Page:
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Will demonetisation lead to a windfall?

Last updated on: November 14, 2016 10:34 IST

'A government can't just take away public money, and the RBI can't extinguish its liability.'
'The RBI has to honour the value any time a person with legal and taxed money lays claim on the value,' Anup Roy points out.

Many, including some in the government, are saying that the withdrawal of high value currency notes will lead to a windfall to the Centre through dividends earned from the Reserve Bank of India, but people familiar with the RBI balance sheet say that is unlikely the case.

What the withdrawal of the currency notes would ensure is complete elimination of fake high value currency notes and getting some grip on the black money situation.

For that, the government, Reserve Bank and banks will have to incur necessary cost, without expecting any other monetary gain.

Chief Economic Advisor Arvind Subramanian, who once suggested that the RBI must use its foreign exchange reserves to recapitalise banks, and in turn was criticised by then central bank governor Raghuram Rajan, said recently that the demonetisation is 'not a wealth reduction in the economy, but a wealth transfer.'

'Instead of seeing it (the demonetisation) as a reduction of wealth, it must be seen as transfer of unaccounted wealth. It should be seen as a transfer of this unaccounted wealth from the private sector to the government and the public sector, which will boost the economy,' Subramanian said in Delhi.

Subsequently, State Bank of India group Chief Economist Soumya Kanti Ghosh wrote in his research report that the demonetisation can be used as a fiscal tool.

Ghosh estimated that the unaccounted cash not coming back into the system could be 'significantly higher than Rs 2,500 billion, or Rs 2.5 lakh crore.'

The unaccounted cash not coming back into the system could be much higher than Rs 2.5 lakh crore.
 
 

This number could even be a 'gross underestimation' as Ghosh calculated that Rs 9 lakh crore could be the possible unaccounted cash in the system.

Currency issued is a liability for the RBI.

It is a promise that the RBI owes a particular value to the holder of the legal tender.

If this money is not returned to the banks (and therefore the RBI), the central bank's direct liability gets reduced by that much of amount. Therefore, the assets will have to be reduced too.

In short, the RBI will have to shrink the balance sheet, reasoned SBI.

The shrunk part can then be transferred to the government as dividend, goes the logic.

Alternatively, since the RBI would not know how much of old notes have to be exchanged, the central bank will likely print extra money and a cash-payout against the currencies can be done to the government.

Or, 'as the RBI will issue notes only against the old notes, there has to be a decline of equivalent amount from the RBI asset side/cash pay-outs,' Ghosh's research report pointed out.

'Whichever way we look into it, we would expect the RBI to transfer this windfall to the government over a period leading to significant fiscal headroom... such amount may be at least Rs 2.5 lakh crore, but with a significant upward bias.'

The Reserve Bank of India has been instructed by a committee headed by Y H Malegam that the entire reserves of the RBI should be transferred to the government as dividend for three years starting fiscal 2014.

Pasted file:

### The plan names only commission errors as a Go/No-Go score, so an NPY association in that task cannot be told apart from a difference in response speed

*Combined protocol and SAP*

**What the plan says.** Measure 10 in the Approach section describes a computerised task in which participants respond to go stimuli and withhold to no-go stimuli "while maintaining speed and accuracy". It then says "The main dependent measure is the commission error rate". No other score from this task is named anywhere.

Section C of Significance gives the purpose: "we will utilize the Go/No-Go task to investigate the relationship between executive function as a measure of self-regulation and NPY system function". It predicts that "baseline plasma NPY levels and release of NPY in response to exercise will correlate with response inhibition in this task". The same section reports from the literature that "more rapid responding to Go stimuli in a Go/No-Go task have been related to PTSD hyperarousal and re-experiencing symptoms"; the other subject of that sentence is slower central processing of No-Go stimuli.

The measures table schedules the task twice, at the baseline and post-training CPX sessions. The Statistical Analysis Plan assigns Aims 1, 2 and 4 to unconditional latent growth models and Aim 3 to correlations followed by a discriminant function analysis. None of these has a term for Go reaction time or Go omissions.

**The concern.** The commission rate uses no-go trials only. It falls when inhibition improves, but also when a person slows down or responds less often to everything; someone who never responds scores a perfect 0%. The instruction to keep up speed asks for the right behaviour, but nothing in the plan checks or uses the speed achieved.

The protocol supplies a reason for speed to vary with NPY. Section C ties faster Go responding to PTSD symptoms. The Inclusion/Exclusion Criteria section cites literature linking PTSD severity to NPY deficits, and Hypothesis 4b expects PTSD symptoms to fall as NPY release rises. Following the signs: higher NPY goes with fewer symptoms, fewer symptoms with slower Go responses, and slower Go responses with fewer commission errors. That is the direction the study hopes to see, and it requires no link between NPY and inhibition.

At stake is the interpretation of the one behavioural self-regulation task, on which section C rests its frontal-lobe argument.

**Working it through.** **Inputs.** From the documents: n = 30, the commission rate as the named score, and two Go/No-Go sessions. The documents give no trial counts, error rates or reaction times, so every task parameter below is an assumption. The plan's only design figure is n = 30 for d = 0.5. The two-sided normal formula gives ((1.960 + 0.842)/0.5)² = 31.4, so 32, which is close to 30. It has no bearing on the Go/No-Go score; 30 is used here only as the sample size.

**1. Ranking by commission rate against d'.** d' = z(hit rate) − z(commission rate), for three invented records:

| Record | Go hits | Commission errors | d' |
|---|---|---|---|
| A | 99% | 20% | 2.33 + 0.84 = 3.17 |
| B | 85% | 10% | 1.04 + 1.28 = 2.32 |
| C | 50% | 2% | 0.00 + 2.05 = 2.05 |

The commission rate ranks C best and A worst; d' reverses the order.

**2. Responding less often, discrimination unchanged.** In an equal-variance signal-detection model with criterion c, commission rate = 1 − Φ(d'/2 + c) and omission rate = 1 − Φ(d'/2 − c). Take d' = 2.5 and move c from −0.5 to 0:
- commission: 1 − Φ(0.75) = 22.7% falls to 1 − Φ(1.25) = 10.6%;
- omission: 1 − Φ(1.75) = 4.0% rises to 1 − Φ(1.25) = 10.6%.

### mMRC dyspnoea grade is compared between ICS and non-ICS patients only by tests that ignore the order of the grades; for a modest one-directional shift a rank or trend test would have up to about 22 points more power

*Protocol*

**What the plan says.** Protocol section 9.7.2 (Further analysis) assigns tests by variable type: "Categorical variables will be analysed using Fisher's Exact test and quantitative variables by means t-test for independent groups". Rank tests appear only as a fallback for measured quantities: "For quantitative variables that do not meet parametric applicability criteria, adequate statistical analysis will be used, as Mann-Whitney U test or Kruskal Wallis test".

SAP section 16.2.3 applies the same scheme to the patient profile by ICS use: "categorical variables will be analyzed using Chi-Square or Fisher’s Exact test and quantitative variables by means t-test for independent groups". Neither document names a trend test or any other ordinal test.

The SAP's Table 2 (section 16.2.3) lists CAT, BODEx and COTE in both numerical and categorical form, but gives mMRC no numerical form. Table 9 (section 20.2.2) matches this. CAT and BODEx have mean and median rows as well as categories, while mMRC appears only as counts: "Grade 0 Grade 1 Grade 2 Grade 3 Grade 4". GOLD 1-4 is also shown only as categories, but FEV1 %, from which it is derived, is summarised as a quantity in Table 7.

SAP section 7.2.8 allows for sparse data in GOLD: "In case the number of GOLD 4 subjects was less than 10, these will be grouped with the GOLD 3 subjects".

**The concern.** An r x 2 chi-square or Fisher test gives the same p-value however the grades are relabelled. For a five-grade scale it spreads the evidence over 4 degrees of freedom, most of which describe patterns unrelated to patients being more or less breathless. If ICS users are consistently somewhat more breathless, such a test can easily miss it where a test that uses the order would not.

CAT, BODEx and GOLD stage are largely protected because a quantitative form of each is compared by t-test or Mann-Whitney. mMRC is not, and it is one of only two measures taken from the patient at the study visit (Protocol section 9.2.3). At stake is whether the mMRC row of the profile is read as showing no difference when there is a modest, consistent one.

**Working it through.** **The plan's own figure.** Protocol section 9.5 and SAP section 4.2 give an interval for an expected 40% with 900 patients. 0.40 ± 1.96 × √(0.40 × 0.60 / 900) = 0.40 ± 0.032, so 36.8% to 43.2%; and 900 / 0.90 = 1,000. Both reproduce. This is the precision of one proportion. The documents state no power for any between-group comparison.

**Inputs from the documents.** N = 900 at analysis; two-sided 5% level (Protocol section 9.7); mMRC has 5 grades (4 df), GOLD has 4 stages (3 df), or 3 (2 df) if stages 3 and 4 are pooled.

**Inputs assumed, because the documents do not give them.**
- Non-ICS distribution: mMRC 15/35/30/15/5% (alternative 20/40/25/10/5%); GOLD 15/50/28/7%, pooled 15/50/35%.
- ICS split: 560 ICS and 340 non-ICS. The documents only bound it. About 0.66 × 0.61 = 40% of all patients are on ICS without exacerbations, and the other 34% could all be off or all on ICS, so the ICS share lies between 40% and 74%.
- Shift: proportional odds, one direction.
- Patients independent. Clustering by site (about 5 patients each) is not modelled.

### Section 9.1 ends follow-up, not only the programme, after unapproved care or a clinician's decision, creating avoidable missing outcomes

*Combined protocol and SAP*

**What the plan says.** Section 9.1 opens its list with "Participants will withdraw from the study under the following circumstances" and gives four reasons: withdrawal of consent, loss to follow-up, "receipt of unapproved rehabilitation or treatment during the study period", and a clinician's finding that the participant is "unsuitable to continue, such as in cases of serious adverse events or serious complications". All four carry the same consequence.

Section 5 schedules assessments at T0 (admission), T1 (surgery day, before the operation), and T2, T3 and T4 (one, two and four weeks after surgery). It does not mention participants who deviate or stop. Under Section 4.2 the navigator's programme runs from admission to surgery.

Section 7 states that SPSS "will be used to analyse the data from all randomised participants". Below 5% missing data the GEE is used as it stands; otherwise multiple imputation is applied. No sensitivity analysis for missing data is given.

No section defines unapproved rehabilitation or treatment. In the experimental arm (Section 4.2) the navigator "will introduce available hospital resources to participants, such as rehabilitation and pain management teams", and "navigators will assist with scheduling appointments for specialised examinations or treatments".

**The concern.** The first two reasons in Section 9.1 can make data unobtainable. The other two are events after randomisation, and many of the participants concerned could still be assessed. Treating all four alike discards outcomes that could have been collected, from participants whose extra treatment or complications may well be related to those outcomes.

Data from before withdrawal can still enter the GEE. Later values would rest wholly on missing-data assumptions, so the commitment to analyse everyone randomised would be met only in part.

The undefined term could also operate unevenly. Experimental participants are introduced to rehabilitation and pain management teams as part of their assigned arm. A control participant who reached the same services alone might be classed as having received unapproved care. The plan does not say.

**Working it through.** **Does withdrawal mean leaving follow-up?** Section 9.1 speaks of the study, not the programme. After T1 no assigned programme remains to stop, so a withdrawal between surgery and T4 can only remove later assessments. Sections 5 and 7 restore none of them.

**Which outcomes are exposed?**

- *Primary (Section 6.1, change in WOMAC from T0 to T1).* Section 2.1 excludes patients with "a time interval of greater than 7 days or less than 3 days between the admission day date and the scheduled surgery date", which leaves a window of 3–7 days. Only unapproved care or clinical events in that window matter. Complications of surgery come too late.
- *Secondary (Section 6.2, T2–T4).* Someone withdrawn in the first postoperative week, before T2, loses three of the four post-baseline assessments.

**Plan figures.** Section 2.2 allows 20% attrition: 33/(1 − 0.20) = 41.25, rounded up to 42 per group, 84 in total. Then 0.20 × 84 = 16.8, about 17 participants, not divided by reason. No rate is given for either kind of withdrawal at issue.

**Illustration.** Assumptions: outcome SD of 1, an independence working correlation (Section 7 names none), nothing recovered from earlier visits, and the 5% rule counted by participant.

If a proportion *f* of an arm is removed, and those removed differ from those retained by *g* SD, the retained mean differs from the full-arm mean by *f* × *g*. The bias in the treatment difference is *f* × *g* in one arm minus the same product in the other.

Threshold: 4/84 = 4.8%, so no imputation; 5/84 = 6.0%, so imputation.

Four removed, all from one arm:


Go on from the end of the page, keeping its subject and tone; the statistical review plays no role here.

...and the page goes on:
Therefore, the entire non-accounted money, which could be theoretically ploughed back as a reserve can come to the government as dividend.

But that is not going to happen. Here's why:

The above logic is flawed, say other economists and central bank balance sheet experts. First, the held back money cannot be wiped out from RBI balance sheet, but will reside as a 'nominal' reserve.

Second, the RBI gives dividend to the government through real reserves earned through real investment activities, like earning interest on US treasuries, or foreign exchange transactions.

The dividend is never paid out of 'nominal' reserves, said a central bank watcher who declined to be named.

The money not returned to the banks are legal, but undeclared. They are still a liability to the RBI and the central bank had already created assets against the value in the past.

"The RBI cannot just go and declare that I hereby, am foregoing my liability," said a senior economist who did not wish to be named.

"It would be akin to forfeiting public money and a central bank cannot do so," said the economist, adding, to forfeit the money, the government has to issue an executive order that the undeclared wealth is now that of the government, which will have its own ramifications.

'That doesn't happen unless there is an emergency or a war-like situation."

Instead, the RBI's liability shifts from the 'Notes Issued' head to 'Other Liabilities and Provisions' in the RBI balance sheet.

Economists explain that a government cannot just take away public money, and the RBI cannot extinguish its liability, because the central bank has to honour the value any time a person with legal and taxed money lay claim on the value. And the RBI can only give procedural excuse, but cannot deny honoring the value.

Therefore, even if the government makes the paper valueless, the promise of the RBI governor cannot be eroded.

The promise will have to be fulfilled, albeit, through another set of papers or other legal tenders.

Photograph: PTI Photo

Anup Roy
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